Designing a PCI-Compliant Log Monitoring System
Log monitoring activities are an integral part of Requirement 10 of the PCI Data Security Standard and it can be difficult to understand how the different logging portions of Requirement 10 interrelate. Despite this fact, some organizations are seeking to redesign their PCI logging environment in order to best accommodate the PCI requirements. In this article we will examine a few key design points for architecting a log monitoring and management system that would be compliant with PCI Requirement 10.
The first step in designing the log monitoring system is to evaluate the PCI requirements and determine which ones would be in scope. The detailed requirements list from the PCI DSS 1.1 is given in the sidebar. The requirements that might be satisfied with a log monitoring system include:
10.1 – Logging is enabled and active – We need to incorporate these sub-requirements into our log monitoring system design.
10.4 – Time Synchronization – We would need to configure the log monitoring servers to use the same NTP source as the log clients.
10.5 – Audit trail security – We need to incorporate these sub-requirements into our log monitoring system design.
10.6 – Log Review – We can incorporate these sub-requirements into our log monitoring system design.
10.7 – Log Retention – We can incorporate these sub-requirements into our log monitoring system design.
Note that 10.2 and 10.3 would be out of scope for the log monitoring system as these specify the types of events and the metadata that would be recorded. Obviously log content and generation would need to be configured appropriately at each monitored device.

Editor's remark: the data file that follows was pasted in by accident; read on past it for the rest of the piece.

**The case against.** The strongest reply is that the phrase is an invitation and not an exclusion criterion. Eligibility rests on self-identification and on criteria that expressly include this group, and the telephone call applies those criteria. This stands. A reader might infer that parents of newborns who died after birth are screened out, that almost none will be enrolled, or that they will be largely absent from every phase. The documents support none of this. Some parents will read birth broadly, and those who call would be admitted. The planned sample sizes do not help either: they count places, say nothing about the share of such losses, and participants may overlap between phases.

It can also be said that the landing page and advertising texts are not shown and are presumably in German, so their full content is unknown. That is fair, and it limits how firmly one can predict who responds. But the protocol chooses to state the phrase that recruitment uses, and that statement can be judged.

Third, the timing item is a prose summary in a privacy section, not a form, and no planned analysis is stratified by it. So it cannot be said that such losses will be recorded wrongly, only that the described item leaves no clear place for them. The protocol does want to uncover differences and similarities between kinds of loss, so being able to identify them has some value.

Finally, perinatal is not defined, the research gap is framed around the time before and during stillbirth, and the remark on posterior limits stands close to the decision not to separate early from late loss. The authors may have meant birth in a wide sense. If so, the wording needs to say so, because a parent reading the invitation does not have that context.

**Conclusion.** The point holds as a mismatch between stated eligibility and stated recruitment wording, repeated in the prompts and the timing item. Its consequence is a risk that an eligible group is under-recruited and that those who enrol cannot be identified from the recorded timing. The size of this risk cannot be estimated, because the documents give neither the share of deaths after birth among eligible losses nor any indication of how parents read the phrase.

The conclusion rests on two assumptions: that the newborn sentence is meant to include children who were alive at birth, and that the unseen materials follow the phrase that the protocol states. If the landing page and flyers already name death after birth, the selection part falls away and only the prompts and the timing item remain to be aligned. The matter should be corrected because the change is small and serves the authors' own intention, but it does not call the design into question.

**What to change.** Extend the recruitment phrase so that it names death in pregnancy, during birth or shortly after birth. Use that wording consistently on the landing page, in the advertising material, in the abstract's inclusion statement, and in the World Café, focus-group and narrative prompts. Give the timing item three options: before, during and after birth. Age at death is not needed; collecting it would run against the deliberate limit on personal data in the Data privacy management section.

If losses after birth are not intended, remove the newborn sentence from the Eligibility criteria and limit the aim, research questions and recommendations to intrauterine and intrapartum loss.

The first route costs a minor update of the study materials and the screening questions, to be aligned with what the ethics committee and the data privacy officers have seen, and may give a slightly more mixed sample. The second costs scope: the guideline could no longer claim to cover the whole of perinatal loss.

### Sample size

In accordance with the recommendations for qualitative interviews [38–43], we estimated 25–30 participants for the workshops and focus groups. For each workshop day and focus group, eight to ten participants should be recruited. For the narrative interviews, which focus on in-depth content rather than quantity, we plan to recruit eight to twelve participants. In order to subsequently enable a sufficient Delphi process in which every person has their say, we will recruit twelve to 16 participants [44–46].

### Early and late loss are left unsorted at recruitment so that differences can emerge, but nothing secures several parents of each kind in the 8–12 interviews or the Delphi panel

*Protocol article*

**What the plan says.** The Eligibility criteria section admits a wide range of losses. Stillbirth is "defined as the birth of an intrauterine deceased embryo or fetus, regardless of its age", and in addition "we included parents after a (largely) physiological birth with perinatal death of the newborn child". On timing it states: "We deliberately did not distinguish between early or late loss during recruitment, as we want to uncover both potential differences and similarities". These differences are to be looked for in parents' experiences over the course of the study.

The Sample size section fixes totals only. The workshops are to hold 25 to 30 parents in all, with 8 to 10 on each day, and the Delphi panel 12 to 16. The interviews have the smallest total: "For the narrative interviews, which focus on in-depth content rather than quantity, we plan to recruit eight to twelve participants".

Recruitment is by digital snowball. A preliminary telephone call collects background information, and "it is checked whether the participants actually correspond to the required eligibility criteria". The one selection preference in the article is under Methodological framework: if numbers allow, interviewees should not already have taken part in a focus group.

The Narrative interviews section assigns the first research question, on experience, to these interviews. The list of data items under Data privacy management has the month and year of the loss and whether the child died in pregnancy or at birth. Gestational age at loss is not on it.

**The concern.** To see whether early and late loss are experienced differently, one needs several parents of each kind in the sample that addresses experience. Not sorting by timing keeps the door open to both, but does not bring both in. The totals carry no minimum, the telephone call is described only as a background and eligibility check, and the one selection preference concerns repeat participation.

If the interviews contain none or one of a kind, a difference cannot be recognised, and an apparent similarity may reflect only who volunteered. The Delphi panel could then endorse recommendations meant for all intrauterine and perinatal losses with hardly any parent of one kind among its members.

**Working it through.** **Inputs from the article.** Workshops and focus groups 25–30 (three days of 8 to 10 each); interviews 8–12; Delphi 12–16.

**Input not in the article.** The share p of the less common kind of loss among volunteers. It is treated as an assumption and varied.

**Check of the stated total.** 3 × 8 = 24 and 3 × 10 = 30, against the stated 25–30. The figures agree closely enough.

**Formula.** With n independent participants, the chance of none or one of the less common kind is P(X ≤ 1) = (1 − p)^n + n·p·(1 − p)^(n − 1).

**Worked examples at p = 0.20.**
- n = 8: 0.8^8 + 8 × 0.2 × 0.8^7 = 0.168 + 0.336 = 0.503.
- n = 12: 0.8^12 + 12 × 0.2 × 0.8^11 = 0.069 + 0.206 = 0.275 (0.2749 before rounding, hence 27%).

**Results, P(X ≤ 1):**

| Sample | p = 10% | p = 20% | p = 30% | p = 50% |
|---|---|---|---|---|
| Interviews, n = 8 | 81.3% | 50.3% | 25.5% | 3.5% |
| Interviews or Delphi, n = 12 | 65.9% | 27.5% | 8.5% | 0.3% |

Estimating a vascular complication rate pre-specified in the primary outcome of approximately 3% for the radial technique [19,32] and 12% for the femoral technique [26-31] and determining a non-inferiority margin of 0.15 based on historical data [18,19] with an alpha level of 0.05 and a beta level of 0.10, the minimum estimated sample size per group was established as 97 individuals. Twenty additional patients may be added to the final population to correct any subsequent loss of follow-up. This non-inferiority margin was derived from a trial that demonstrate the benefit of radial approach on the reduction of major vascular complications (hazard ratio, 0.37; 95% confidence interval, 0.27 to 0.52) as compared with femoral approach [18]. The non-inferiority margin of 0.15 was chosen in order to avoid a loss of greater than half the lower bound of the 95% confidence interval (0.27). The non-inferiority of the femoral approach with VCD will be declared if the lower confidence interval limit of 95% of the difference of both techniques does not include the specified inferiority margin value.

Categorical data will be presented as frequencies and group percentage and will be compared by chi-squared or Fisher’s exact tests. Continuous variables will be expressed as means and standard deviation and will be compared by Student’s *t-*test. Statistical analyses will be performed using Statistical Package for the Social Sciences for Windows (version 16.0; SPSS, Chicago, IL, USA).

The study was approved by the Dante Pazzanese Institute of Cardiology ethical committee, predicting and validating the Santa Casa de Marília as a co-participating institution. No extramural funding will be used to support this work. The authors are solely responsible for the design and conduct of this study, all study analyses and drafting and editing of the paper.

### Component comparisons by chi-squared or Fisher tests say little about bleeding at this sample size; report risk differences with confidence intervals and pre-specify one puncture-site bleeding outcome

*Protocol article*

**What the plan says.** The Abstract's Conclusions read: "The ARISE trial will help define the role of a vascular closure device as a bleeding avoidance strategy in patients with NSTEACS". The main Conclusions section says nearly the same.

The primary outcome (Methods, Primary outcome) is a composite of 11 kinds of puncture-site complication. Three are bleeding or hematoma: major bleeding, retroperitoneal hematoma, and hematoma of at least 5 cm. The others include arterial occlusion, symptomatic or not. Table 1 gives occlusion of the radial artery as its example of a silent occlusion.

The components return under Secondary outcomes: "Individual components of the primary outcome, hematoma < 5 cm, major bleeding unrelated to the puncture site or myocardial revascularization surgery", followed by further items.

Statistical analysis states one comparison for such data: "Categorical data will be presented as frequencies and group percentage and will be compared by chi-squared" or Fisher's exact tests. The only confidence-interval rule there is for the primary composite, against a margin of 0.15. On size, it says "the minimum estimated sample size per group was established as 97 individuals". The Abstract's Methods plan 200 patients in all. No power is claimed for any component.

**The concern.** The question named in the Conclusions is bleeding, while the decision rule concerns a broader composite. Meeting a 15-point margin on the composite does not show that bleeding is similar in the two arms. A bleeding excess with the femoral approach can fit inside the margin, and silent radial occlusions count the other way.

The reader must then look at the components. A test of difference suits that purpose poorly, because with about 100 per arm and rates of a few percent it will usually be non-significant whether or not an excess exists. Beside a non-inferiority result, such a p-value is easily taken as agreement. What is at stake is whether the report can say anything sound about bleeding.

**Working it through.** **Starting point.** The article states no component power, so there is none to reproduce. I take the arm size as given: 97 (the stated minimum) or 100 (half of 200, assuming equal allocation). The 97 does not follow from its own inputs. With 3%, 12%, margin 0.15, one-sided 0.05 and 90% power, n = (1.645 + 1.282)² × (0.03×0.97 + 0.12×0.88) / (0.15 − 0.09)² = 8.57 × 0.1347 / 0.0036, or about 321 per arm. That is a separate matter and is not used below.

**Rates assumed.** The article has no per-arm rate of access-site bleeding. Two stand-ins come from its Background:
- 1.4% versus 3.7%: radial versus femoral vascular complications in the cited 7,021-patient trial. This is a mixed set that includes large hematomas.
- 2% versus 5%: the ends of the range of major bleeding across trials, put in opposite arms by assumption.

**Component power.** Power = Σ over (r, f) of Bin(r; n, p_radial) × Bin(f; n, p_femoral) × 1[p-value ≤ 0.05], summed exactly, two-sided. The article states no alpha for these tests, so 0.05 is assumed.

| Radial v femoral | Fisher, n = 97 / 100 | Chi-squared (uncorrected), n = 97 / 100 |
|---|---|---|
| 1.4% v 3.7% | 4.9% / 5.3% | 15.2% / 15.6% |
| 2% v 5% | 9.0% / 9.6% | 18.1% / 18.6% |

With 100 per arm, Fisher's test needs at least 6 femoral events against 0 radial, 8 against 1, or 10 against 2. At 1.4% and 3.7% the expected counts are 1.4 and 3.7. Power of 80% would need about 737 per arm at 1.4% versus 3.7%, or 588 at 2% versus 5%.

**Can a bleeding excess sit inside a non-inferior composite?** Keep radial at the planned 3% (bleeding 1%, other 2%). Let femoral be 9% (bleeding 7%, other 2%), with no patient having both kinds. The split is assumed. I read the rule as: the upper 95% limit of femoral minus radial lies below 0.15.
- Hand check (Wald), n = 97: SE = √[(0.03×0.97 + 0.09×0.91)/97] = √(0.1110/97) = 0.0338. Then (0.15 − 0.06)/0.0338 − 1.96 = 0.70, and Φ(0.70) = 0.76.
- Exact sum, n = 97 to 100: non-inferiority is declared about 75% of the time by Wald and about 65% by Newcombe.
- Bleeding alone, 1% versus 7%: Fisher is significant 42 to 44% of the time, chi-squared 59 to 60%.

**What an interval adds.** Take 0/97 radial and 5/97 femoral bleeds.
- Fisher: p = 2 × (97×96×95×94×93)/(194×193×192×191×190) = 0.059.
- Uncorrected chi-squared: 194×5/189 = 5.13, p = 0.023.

Now that we know what we’re trying to achieve, let’s examine the possible design concepts and ways in which we can meet the requirements. Perhaps the best way to start is by including a centralized log server in the design. Although only sub-requirements 10.5.3 and 10.5.4 specifically calls for a log server, we’ll see that using the centralized design will allow us to be more flexible in meeting the other requirements and will also only require minimal changes to the production servers in the PCI network.
If you have a geographically distributed network, then you should take the quantity of log traffic into account. Assuming the default syslog protocol is used (as opposed to newer, more enhanced protocols such as syslog-ng) the log messages will be UDP based and could be discarded when WAN traffic is heavy. Therefore, you will probably want to distribute your log monitoring system with at least one log server per datacenter. This will reduce the amount of WAN traffic to a minimum. Don’t forget to configure your wireless APs to communicate with the centralized log server in order to satisfy requirement 10.5.4!
Once we have the logs collected in a centralized location, we can start applying additional controls around the logs that satisfy the other PCI sub-requirements. Let’s start with 10.6, which requires us to ensure that periodic log reviews are performed. The revised version 1.1 DSS explicitly allows for the use log monitoring/alerting tools to achieve compliance. There are many commercial and some open source tools available that we can implement to handle this monitoring and alerting. Since we’ll be running this process only on the centralized log server itself we also won’t have any performance hits to the rest of the production servers on the PCI network.
Once our log alerting is in place, meeting requirement 10.1 will be quite simple. We can state that any server from which we have received log data in the past arbitrary time period is considered to have its logged capabilities enabled and active. Should a particular server not check in within the arbitrary time period, then we would want to generate an alert for that server.
Moving along to requirement 10.5, we’ll note that 10.5.1 refers to securing logical access to the logs. Since we’ve centralized the log locations, we should be able to easily implement whatever need-to-know access is required by restricting access to the log server itself.